ΦuN=Φ0+uNdΦ0d+12uN2dΦ0d+16uN3dΦ0d+124uN4dΦ0d+ Φ u N Φ 0 u N Φ 0 1 2 u N 2 2 Φ 0 1 6 u N 3 3 Φ 0 1 24 u N 4 4 Φ 0
(12)
From the Moments property of characteristic functions with zero mean:
• valid pdf Φ0=E Xi 0=1 Φ 0 Xi 0 1
• zero mean Φ0=iE Xi =0 Φ 0 Xi 0
• variance Φ0=i2E Xi 2=σ2 2 Φ 0 2 Xi 2 σ 2
• scaled skewness Φ0=i3E Xi 3=(iγσ3) 3 Φ 0 3 Xi 3 γ σ 3
• scaled kurtosis Φ04=i4E Xi 4=(κ+3)σ4 4 Φ 0 4 Xi 4 κ 3 σ 4
These are all constants, independent of NN, and dependent only on the shape of the pdfs f Xi f Xi .

Substituting these moments into Equation 11 and Equation 12 and using the series expansion, log(1+x)=x 1 x x + (terms of order x2 x 2 or smaller), gives

log ΦX u=NlogΦuN=Nlog(1u22Nσ2+**)=N(u2σ22N+**)=u2σ22+## ΦX u N Φ u N N 1 u 2 2 N σ 2 ** N u 2 σ 2 2 N ** u 2 σ 2 2 ##
(13)
where ** represents the terms of order N32 N 3 2 or smaller and ## represents the terms of order N12 N 1 2 or smaller. As N N , log ΦX uu2σ22 ΦX u u 2 σ 2 2 Therefore, as N N
ΦX ueu2σ22 ΦX u u 2 σ 2 2
(14)
Note that, if the input pdfs are symmetric, the skewness will be zero and the error terms will decay as N-1 N -1 rather than N12 N 1 2 ; and so convergence to a Gaussian characteristic function will be more rapid.

Hence we may now infer from Equation 6, Equation 7 and Equation 14 that the pdf of XX as N N will be given by

fX x=12πσ2ex22σ2 fX x 1 2 σ 2 x 2 2 σ 2
(15)
Thus we have proved the required central limit result.

Figure 1(a) shows an example of convergence when the input pdfs are uniform, and NN is gradually increased from 11 to 5050. By N=12 N 12 , convergence is good, and this is how some 'Gaussian' random generator functions operate - by summing typically 1212 uncorrelated random numbers with uniform pdfs.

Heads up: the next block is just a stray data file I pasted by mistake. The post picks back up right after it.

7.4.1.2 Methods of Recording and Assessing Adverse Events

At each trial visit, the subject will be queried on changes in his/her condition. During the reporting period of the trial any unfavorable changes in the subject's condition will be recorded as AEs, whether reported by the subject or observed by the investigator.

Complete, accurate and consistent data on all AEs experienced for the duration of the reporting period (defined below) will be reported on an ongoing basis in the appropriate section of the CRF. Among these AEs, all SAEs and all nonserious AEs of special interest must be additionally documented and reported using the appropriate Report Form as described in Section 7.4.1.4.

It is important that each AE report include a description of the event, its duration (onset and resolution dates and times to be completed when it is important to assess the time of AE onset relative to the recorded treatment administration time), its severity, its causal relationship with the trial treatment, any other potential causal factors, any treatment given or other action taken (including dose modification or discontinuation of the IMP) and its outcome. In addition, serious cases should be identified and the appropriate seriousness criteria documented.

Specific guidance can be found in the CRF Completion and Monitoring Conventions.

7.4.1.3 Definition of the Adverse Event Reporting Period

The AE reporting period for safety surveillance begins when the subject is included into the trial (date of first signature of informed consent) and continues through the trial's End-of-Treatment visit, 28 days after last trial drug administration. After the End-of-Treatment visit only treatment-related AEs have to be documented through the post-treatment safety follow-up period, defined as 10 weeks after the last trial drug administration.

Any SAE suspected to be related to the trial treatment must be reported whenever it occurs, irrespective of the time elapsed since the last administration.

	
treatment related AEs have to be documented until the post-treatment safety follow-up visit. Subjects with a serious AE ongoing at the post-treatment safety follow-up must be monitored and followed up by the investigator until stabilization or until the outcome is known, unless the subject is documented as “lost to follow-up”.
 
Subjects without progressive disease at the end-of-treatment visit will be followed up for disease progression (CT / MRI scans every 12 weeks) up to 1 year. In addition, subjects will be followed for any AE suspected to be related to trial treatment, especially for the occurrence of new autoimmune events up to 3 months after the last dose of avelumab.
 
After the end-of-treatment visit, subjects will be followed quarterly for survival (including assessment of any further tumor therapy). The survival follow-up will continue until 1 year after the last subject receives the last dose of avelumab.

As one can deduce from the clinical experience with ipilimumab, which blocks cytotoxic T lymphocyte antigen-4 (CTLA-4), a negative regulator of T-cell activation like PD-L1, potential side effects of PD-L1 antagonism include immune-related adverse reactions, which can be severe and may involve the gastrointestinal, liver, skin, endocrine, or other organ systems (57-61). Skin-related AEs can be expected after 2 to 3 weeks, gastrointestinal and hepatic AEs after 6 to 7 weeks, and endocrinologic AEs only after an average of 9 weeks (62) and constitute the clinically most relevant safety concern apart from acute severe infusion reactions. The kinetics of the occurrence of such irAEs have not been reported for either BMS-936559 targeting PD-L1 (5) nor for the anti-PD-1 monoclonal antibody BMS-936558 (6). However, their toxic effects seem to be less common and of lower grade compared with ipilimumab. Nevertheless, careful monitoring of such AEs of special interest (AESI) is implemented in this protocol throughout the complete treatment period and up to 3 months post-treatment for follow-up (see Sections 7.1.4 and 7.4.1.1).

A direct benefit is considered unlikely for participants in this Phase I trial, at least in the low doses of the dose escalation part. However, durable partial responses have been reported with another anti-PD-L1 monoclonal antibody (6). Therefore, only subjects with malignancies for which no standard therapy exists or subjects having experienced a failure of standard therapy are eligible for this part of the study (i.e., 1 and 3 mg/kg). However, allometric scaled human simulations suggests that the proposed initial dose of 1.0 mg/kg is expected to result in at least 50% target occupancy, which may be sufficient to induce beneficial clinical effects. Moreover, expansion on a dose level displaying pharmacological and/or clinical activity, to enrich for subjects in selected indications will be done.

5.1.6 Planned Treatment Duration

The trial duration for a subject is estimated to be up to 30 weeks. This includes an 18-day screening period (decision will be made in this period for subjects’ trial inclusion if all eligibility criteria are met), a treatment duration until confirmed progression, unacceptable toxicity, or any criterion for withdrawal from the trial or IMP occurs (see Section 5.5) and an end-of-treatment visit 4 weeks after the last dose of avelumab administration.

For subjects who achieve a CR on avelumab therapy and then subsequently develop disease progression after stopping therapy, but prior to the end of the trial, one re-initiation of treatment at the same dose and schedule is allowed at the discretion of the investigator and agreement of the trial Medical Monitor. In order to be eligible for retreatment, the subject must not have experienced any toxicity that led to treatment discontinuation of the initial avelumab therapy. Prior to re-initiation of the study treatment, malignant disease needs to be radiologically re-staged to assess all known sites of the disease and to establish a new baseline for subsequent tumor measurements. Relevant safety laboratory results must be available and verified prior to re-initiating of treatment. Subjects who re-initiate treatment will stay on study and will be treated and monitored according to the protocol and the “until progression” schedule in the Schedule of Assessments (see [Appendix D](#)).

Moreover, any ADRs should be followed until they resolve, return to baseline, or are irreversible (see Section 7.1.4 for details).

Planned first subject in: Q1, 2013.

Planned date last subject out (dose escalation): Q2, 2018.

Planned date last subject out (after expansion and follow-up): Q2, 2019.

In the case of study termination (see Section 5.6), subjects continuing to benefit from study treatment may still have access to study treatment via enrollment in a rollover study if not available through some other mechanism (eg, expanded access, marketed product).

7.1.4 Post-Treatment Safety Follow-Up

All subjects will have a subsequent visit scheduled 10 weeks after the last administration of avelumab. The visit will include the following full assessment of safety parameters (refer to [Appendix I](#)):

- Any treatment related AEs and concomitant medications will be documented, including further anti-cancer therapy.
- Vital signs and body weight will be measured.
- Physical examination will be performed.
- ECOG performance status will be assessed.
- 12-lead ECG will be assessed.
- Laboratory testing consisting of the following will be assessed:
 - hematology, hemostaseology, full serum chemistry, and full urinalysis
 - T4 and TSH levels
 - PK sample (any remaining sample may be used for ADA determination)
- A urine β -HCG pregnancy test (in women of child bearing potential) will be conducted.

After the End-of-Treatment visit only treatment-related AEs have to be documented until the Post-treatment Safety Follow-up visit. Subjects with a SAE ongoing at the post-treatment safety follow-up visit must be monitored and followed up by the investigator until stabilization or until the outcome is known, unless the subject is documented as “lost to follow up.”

For some less smooth or more skewed pdfs, convergence can be slower, as shown for a highly skewed triangular pdf in Figure 1(b); and pdfs of discrete processes are particularly problematic in this respect, as illustrated in Figure 1(c).

## Content actions

PDF | EPUB (?)

### What is an EPUB file?

EPUB is an electronic book format that can be read on a variety of mobile devices.

For detailed instructions on how to download this content's EPUB to your specific device, click the "(?)" link.

### Add module to:

My Favorites (?)

'My Favorites' is a special kind of lens which you can use to bookmark modules and collections. 'My Favorites' can only be seen by you, and collections saved in 'My Favorites' can remember the last module you were on. You need an account to use 'My Favorites'.

| A lens I own (?)

#### Definition of a lens

##### Lenses

A lens is a custom view of the content in the repository. You can think of it as a fancy kind of list that will let you see content through the eyes of organizations and people you trust.

##### What is in a lens?

Lens makers point to materials (modules and collections), creating a guide that includes their own comments and descriptive tags about the content.

##### Who can create a lens?

Any individual member, a community, or a respected organization.

##### What are tags?

Tags are descriptors added by lens makers to help label content, attaching a vocabulary that is meaningful in the context of the lens.

| External bookmarks